Objectives. This study investigated individual-level conditions and prefecture-level contextual factors that enable and/or restrict intergenerational coresidence arrangements between older parents and adult children. Methods. We implemented multinomial logistic regression within a hierarchical approach to compare traditional and nontraditional styles of intergenerational coresidence arrangements. Individual data (N = 3,565) came from the Nihon University Japanese Longitudinal Study of Aging. We supplemented these with information on socioeconomic and welfare characteristics of Japanese prefectures. Results. Whereas the traditional pattern of coresidence was primarily a value-driven arrangement, nontraditional coresidence was both a value-driven and a need-driven arrangement for older parents with limited physical abilities. Relatively strong economic conditions at the prefecture level were enabling factors for coresidence, whereas the greater per capita utilization of local welfare resources had both enabling and inhibiting effects on coresidence arrangements. Discussion. The differences between the two types of coresidence are consistent with a shift of intergenerational living arrangements in Japan from a preventive arrangement to a contingent arrangement for older parents in need. We suggest that intergenerational family traditions contain a great amount of plasticity to accommodate societal modernization by adapting to the changing cultural and socioeconomic contexts of the society.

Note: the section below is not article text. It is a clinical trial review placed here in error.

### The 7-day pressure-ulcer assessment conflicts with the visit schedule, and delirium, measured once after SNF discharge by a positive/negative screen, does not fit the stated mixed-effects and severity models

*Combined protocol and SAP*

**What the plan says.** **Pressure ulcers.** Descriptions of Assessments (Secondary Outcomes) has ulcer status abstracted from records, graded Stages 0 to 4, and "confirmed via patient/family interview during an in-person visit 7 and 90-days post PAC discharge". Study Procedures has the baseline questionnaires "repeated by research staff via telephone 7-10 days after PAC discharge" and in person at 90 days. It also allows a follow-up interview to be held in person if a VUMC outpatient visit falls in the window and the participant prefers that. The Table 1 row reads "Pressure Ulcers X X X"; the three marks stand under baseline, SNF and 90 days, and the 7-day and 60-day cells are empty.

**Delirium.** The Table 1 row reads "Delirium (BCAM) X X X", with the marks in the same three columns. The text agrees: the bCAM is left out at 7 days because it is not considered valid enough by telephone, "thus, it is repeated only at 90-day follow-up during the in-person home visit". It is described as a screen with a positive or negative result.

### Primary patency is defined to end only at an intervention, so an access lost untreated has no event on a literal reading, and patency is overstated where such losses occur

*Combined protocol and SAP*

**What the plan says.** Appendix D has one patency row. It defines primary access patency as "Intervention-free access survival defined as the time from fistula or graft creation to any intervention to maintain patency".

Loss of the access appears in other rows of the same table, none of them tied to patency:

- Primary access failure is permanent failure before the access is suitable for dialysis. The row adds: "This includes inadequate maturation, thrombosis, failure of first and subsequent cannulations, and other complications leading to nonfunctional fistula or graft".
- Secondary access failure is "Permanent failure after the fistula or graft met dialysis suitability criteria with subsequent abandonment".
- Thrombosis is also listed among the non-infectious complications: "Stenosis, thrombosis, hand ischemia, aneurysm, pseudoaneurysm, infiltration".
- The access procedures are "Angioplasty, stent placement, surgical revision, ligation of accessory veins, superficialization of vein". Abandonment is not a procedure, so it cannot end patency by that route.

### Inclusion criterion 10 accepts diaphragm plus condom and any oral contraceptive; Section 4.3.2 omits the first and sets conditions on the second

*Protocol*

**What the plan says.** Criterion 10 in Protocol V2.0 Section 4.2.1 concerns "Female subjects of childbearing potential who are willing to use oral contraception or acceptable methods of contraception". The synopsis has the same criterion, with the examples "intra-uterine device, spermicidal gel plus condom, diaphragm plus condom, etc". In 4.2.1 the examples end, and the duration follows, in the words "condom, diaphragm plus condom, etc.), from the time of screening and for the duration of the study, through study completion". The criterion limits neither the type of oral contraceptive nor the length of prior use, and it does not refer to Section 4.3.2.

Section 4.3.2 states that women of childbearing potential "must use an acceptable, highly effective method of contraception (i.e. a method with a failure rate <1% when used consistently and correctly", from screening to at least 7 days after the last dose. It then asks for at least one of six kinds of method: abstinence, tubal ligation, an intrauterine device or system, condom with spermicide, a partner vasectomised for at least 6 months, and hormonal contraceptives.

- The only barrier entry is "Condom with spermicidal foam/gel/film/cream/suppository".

|Original language||English (US)|
|Journal||Journals of Gerontology - Series B Psychological Sciences and Social Sciences|
|State||Published - Sep 2007|
ASJC Scopus subject areas
- Health(social science)
- Sociology and Political Science
- Life-span and Life-course Studies